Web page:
Whether we speak of schools, homes, the workplace, the community-at-large or the church, all of these entities are subject to rules of engagement as it pertains to appropriate vs. inappropriate relationships.
In the home, there are appropriate and inappropriate spousal, parent-child and sibling-to-sibling relationships. Educational institutions, corporate America and governmental agencies have clear guidelines for interaction between boss-employee, employee–employee and faculty-student relationships. In many of these instances, there is a line drawn in the sand that no one can cross without repercussion.
Contrary to popular belief, the church/parish is not exempt when it comes to appropriate vs. inappropriate relationships. Such relationships, even if consensual, have the potential to ultimately disrupt the good order and discipline of that sacred organization.
In recent years, unfortunately, there has been no shortage of inappropriate church/parish relationships. As a matter of fact, many evenings, we’ve been crushed with news headlines again and again. Stories were filled with powerful church leaders falling as a result of these inappropriate interactions. Whether it be Catholic or Protestant, mainline or free, all have had incidents that involved those who carried out sacerdotal duties among their congregants. To make it plain, men and women of God have taken liberty to overstep boundaries that should never been crossed.
Just a few months ago, I was saddened to learn that someone I knew personally had crossed those boundaries, fallen from grace and ruined their entire ministry. The unfortunate fallout of this is, the minor female, her parents and the church congregation are reeling in an attempt to understand why such a thing would occur. At the same time, they are seeking sources that can provide answers and hopefully serve as a balm that can be an agent of healing.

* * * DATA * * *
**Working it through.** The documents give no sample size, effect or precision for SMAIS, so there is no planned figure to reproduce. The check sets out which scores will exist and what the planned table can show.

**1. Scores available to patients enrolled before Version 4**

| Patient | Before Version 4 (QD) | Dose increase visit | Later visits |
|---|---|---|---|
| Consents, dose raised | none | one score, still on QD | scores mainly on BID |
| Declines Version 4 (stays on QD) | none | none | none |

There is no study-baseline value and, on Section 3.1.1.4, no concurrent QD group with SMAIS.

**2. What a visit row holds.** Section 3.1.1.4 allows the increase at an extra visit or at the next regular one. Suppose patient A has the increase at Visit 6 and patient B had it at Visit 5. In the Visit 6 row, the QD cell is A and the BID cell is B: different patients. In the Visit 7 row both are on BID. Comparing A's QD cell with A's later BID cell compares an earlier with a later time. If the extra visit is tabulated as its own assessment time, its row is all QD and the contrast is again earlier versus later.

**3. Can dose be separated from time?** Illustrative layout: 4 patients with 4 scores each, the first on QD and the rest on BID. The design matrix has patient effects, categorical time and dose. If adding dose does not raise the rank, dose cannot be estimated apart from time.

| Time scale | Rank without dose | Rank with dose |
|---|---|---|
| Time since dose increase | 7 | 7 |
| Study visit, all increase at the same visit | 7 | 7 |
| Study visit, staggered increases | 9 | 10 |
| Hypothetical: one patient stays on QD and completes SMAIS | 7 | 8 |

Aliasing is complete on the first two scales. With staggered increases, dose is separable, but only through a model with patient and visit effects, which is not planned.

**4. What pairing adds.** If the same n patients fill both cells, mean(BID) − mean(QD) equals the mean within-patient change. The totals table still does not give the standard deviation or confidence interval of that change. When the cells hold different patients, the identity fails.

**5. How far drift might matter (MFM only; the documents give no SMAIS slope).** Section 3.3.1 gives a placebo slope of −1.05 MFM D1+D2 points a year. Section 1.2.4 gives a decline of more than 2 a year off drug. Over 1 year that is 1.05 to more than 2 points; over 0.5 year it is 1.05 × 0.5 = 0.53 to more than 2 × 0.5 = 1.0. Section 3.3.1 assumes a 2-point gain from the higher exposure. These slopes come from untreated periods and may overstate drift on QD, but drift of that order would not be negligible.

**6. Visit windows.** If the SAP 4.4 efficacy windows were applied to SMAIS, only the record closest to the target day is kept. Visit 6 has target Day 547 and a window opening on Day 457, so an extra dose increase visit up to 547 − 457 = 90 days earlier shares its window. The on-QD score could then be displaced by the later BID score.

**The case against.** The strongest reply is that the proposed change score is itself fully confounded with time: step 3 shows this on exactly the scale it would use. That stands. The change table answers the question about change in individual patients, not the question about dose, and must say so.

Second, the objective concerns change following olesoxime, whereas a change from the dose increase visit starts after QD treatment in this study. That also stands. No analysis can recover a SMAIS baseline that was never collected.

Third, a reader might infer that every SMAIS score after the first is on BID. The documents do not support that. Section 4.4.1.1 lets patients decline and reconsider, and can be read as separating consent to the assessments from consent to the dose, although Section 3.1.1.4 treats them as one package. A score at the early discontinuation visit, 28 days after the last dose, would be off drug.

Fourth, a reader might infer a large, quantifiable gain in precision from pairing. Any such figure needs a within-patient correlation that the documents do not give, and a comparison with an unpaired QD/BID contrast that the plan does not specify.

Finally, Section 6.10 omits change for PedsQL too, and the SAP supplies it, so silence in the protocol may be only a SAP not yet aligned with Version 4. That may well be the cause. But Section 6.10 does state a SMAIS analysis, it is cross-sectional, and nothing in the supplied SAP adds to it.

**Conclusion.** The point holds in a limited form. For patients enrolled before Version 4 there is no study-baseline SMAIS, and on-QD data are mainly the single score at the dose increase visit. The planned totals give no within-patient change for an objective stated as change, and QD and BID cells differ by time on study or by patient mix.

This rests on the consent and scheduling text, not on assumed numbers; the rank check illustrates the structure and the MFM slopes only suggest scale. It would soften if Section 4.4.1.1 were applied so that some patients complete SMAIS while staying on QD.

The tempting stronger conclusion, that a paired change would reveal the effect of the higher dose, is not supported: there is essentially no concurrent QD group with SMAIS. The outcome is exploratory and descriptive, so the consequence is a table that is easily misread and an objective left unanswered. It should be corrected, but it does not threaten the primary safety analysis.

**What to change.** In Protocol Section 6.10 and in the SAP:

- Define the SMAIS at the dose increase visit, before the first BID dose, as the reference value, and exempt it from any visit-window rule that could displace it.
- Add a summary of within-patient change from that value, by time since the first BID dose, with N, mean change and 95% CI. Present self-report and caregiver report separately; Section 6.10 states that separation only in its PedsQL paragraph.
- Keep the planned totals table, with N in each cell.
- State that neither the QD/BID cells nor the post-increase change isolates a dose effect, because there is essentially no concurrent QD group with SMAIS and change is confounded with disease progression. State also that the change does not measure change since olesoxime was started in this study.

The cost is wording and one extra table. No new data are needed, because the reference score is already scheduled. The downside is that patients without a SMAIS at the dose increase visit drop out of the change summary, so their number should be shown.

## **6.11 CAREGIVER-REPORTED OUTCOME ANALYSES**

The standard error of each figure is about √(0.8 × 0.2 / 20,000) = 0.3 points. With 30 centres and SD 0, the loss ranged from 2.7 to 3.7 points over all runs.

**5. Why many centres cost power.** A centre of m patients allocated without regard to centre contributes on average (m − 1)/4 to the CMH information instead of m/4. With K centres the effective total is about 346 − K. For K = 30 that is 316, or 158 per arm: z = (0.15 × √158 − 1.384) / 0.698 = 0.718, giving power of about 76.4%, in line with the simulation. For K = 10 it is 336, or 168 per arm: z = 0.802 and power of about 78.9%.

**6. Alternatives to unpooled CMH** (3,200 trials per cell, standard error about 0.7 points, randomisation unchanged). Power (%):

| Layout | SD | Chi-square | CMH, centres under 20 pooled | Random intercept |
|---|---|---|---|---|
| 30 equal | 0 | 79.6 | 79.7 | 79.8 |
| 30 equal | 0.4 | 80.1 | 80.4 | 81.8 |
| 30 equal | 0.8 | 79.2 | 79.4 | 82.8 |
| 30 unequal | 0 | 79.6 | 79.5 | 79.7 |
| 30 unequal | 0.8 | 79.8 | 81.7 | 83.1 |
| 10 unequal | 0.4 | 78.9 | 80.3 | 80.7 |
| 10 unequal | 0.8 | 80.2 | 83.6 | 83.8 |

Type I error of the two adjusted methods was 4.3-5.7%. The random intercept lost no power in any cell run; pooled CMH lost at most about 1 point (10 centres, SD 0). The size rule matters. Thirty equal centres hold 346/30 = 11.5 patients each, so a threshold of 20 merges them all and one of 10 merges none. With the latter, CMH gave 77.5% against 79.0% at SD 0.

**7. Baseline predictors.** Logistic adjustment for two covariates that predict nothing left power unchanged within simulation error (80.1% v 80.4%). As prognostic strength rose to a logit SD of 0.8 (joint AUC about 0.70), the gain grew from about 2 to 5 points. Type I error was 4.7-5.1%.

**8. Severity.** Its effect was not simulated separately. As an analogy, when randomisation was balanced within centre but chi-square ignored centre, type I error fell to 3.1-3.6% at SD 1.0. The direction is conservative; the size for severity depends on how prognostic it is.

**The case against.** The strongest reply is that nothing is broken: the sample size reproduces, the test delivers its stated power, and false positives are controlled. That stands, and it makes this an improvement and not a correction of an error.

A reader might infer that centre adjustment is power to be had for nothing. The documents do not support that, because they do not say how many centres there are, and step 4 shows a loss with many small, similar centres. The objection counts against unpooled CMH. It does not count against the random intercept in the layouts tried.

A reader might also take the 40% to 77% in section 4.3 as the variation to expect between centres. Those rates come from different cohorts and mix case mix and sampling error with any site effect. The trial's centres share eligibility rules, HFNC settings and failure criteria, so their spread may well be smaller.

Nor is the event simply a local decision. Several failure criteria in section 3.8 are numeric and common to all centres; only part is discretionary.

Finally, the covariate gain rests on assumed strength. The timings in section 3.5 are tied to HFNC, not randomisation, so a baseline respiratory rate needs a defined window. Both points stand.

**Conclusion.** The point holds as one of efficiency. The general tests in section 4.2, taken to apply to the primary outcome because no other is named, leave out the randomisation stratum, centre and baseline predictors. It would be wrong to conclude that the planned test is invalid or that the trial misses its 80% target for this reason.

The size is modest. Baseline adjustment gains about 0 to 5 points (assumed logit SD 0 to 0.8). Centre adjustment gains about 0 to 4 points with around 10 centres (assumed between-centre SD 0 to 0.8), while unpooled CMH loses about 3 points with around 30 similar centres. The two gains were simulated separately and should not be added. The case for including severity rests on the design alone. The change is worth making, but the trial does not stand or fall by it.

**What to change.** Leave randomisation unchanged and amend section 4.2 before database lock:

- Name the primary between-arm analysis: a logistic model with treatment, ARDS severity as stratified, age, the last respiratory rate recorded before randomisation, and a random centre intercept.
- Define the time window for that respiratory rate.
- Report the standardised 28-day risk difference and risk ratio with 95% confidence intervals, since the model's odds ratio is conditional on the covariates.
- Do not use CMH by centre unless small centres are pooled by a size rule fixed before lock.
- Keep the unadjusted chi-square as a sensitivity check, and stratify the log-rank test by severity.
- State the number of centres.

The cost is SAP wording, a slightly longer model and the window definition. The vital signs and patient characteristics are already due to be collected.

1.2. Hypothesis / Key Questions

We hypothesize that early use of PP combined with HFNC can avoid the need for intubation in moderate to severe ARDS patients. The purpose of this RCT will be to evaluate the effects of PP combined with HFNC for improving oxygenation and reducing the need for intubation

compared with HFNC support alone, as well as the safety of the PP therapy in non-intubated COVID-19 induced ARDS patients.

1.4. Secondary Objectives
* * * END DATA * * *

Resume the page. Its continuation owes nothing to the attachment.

As a minister myself, the intention of this editorial is not to judge, point fingers or insult anyone but to increase awareness of a subject that is becoming more and more prevalent. The greatest underlying motive for addressing such a controversial issue is my desire to see the church/parish remain the strong, reliable, stable and life-giving force it has been for many years.
I understand that every case is not initiated by the spiritual leader. There are multiple cases in which the spiritual leader was approached inappropriately and fell for the bait, got caught up in the situation and made a complete mess of it all.
Regardless of how it occurred, crossing boundaries in the body is always immoral, unethical and unacceptable. Leaders must think twice and turn away from the temptation of luring or being lured into this dark and inescapable place.
Since the subject of appropriate vs. inappropriate relationships has consumed my thoughts over the last little while, I thought it helpful to develop a model for proper parish and church relationships. Spiritual leaders should model Christ among the congregants/parishioners, making the house of worship a safe space for all to dwell.